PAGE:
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Altering the availability of products within physical micro-environments: a conceptual framework.

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Hollands, Gareth J 
Carter, Patrice 
Marteau, Theresa M 


Altering the availability of products (e.g. food, alcohol or tobacco products) is one potential intervention to change behaviours to help reduce preventable premature deaths worldwide. However, research on these interventions lacks consistent conceptualisation, hindering clear reporting and cumulative synthesis. This paper proposes a conceptual framework - categorising intervention types and summarising constituent components - with which interventions can be reliably described and evidence synthesised. Three principal distinctions are proposed: interventions altering: (i) Absolute Availability (changing the overall number of options, while keeping the proportions comprised by any subsets of options constant); (ii) Relative Availability (changing the proportion comprised by a subset of options, yet keeping the overall number of options constant); (iii) Absolute and Relative Availability (changing both the overall number of options and the proportions comprised by subsets of options). These are subdivided into those targeting (a) a product or (b) a category of products. Mechanisms that might underlie each of these intervention types are discussed, and implications for future research highlighted. The proposed framework aims to facilitate study of a set of interventions that could contribute significantly to healthier behaviour across populations.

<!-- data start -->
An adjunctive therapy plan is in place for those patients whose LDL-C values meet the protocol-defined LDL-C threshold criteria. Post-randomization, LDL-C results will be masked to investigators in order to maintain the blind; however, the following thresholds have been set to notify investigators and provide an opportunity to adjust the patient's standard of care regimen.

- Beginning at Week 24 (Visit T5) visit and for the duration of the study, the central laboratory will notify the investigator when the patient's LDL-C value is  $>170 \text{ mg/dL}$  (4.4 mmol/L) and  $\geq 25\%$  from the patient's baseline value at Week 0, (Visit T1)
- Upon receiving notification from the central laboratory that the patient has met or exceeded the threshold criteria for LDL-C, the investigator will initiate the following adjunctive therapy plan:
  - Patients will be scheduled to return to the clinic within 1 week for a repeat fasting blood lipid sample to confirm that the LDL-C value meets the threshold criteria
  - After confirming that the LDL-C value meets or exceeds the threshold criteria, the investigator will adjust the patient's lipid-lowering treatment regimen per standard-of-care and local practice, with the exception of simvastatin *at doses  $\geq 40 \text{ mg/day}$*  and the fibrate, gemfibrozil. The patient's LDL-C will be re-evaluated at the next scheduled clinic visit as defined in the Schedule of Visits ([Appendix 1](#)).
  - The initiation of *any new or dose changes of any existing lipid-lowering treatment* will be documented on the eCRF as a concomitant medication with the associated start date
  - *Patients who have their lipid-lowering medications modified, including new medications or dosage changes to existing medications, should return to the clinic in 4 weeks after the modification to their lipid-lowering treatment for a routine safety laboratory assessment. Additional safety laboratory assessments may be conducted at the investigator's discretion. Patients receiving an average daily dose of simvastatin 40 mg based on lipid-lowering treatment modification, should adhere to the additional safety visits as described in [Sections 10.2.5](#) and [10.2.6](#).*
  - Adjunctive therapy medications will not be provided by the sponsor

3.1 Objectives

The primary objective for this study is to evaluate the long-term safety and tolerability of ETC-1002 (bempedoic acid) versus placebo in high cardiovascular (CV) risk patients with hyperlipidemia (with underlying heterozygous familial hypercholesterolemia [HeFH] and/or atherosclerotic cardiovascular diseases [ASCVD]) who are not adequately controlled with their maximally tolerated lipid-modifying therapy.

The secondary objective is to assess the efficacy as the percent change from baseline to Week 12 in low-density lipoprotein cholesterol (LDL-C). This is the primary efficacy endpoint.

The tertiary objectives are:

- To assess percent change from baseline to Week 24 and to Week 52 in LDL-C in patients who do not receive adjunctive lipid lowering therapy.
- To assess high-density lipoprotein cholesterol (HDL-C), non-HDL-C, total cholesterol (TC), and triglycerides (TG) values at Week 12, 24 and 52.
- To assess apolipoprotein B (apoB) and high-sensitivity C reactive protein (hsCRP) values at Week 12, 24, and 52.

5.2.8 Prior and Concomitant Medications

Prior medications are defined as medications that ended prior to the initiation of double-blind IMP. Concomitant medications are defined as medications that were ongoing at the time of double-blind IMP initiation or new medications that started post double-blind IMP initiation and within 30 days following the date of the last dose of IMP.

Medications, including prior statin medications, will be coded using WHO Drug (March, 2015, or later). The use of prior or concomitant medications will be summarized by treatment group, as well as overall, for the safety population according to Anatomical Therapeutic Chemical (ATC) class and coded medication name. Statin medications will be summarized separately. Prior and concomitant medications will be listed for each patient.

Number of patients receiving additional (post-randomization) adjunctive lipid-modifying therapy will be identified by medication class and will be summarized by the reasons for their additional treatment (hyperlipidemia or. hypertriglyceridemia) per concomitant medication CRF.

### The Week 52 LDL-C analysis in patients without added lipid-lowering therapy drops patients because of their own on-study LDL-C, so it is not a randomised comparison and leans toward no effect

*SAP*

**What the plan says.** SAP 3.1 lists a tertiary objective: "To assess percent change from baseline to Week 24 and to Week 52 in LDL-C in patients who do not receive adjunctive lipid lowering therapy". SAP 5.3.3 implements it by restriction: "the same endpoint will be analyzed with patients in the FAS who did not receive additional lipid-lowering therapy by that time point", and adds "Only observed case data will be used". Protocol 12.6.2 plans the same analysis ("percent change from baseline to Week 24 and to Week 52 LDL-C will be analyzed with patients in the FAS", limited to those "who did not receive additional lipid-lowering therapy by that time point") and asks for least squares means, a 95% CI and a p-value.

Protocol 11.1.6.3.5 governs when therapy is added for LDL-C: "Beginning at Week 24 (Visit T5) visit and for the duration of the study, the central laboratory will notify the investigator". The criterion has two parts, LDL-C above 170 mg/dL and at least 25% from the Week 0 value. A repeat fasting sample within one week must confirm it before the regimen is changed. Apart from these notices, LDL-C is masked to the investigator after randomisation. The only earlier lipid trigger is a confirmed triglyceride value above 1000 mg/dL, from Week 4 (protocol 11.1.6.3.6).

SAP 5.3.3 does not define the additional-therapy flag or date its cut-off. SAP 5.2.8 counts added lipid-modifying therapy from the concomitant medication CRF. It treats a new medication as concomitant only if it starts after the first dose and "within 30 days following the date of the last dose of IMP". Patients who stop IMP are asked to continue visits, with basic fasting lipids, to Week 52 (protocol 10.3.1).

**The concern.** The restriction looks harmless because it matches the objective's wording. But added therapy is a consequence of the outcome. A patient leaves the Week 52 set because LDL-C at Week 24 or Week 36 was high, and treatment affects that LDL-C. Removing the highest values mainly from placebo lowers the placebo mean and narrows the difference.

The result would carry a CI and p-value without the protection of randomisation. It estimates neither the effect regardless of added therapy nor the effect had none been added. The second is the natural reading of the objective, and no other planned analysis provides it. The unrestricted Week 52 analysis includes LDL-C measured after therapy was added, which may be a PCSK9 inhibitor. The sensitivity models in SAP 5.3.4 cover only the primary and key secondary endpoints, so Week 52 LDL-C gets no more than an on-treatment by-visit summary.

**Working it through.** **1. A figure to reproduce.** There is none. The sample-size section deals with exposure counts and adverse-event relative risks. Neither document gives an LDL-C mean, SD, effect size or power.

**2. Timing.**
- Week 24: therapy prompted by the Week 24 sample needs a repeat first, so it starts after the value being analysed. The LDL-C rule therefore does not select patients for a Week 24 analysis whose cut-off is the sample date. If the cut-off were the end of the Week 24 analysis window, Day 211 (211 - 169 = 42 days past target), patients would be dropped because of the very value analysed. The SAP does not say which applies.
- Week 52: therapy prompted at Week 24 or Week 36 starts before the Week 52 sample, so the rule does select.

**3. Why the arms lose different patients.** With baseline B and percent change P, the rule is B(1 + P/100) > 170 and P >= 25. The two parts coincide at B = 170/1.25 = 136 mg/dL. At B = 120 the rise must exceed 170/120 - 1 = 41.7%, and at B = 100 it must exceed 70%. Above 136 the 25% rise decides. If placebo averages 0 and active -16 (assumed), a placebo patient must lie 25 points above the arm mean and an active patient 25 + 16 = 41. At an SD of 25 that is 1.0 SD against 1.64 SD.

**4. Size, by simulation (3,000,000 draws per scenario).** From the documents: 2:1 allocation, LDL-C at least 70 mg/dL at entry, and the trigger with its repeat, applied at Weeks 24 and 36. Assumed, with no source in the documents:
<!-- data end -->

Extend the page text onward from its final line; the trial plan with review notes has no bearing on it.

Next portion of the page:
Availability, Conceptual framework, Health-related behaviour, Intervention, Alcoholic Beverages, Environment, Food Supply, Health Behavior, Humans, Tobacco Products

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BMC Public Health

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Springer Science and Business Media LLC


All rights reserved
Department of Health (PRP number 107001)
Wellcome Trust (106679/Z/14/Z)
The Behaviour and Health Research Unit is funded by the National Institute for Health Research Policy Research Programme (Policy Research Unit in Behaviour and Health [PR-UN-0409-10109]. RP is supported by a Wellcome Trust Research Fellowship in Society and Ethics [106679/Z/14/Z]. The funders had no role in the study design, data collection, analysis, or interpretation. The views expressed in this publication are those of the author(s) and not necessarily those of the NHS, the National Institute for Health Research, the Department of Health and Social Care or its arm's length bodies, and other Government Departments.